Sunday, March 24, 2019
A weak and becoming weaker storm currently just to our west will cross the Steamboat Springs area this afternoon. Snow on the hill and mixed rain-snow in the valley will last through the evening before skies clear on Monday and temperatures warm to well above average by midweek, along with plenty of sun. Another end-of-workweek storm will bring a round of unsettled weather that now looks to end by the following weekend.
Currently, the storm to our west is weakening as the southern end of the storm to our south advances faster than the northern end of the storm to our north. This has slowed the progression of weather into our area, with showers not beginning till the afternoon. Furthermore, the split storm will bring less snow to the hill than I originally thought, with only 1-4” expected for the Monday morning mid-mountain ski report, with most of that falling before midnight.
Clouds and possibly light showers may linger in northwest flow Monday morning as the northern end of the storm passes, but skies should clear and temperature warm during the day as a building ridge of high pressure moves over the western states.
Tuesday and Wednesday look to be the warmest days of the week as lots of sun and a warm airmass allow high temperatures in the valley to reach the mid-fifties or higher, which is at least ten degrees above our average of 45 F.
Meanwhile, a strong Pacific storm currently off the West Coast is forecast to loiter south of the Gulf of Alaska for a few days as a ridge of high pressure builds to its north. Waves of Pacific energy traveling over the ridge and down its eastern side are forecast to push some cold air from western Canada into the storm, eventually forcing it eastward.
However, there is substantial weather forecast model disagreement on how far the ridge of high pressure over the Gulf bulges eastward, and this affects the eventual track and strength of storm and how cold it will be.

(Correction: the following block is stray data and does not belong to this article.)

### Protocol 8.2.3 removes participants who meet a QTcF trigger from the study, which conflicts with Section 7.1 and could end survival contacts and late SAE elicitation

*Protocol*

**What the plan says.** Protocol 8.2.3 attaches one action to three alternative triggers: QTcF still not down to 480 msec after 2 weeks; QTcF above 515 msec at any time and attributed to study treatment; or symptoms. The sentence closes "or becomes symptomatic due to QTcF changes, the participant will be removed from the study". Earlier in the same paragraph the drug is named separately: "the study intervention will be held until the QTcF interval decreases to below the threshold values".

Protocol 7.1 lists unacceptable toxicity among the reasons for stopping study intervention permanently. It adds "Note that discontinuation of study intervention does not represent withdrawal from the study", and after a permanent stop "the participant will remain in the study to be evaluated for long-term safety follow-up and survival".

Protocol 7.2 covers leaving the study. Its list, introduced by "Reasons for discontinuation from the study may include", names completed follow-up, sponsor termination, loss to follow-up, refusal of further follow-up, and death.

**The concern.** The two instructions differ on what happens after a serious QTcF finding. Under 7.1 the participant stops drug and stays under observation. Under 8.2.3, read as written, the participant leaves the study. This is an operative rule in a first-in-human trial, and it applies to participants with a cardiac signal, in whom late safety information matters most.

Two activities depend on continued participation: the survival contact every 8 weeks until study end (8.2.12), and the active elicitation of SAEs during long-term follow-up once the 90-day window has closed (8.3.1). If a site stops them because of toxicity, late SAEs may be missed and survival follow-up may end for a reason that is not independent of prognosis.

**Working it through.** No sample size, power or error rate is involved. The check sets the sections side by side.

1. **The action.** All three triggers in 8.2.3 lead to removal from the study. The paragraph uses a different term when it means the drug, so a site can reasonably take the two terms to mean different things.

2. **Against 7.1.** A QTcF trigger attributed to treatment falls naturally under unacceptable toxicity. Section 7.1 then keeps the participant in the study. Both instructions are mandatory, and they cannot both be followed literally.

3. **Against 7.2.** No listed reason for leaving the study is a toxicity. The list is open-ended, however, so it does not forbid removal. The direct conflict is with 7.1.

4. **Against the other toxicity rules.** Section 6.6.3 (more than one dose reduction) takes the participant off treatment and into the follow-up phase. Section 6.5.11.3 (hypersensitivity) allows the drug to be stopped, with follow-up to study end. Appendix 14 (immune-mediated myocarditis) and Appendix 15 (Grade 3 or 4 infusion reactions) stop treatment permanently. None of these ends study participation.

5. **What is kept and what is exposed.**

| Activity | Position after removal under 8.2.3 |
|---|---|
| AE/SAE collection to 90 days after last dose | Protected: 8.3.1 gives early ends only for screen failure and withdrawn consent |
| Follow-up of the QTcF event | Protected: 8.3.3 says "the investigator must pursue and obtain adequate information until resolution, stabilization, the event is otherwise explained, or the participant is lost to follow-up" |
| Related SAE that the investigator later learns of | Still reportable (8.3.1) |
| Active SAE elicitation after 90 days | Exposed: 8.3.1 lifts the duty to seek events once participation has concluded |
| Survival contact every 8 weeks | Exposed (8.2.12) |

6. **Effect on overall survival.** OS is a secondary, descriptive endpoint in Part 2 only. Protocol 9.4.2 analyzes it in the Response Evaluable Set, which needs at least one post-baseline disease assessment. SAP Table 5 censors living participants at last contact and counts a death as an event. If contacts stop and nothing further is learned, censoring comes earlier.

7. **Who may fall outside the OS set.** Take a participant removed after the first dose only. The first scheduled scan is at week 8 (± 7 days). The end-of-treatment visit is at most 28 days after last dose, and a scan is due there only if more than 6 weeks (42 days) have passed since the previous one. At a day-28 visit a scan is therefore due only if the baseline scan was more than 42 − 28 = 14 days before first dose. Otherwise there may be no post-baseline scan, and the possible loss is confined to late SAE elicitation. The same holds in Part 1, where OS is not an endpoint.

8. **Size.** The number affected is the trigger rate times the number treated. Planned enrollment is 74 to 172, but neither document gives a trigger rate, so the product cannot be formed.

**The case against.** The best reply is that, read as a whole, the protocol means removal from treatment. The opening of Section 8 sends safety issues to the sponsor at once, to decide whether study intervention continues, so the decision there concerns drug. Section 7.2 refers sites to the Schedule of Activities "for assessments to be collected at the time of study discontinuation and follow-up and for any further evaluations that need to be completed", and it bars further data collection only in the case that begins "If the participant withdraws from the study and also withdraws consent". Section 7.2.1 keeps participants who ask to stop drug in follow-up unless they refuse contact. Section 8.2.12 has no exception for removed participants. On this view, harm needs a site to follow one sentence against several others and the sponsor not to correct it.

Right now, it appears that most of the storm will cross the northern California coast around Wednesday, bringing heavy snowfall to the northern Sierras and most of the Cascades. The storm will move piecemeal across the Great Basin Thursday through Saturday, and we’ll see warm southwest flow increasing on Wednesday and early Thursday ahead of the storm.
Showers are advertised to start as early as Thursday afternoon as moisture and energy move over our area during the day. Though they may start as rain showers at the lower elevations, cold air associated with the storm will lower snow levels to the Yampa Valley floor overnight and into Friday. Though I expect changes in the forecasts, current guidance points toward 6-12” of snow at mid-mountain between Thursday night and Friday afternoon.
Earlier weather forecast models indicated a slow moving storm that would affect us though the following weekend, but current guidance has our snow ending by Friday night as the western part of the storm still over the Great Basin receives an influx of cold air from western Canada, forcing it southward into the Desert Southwest. If this happens, a seasonably cool and dry Saturday will be followed by a chilly Sunday morning that quickly warms under an increasingly strong springtime sun.
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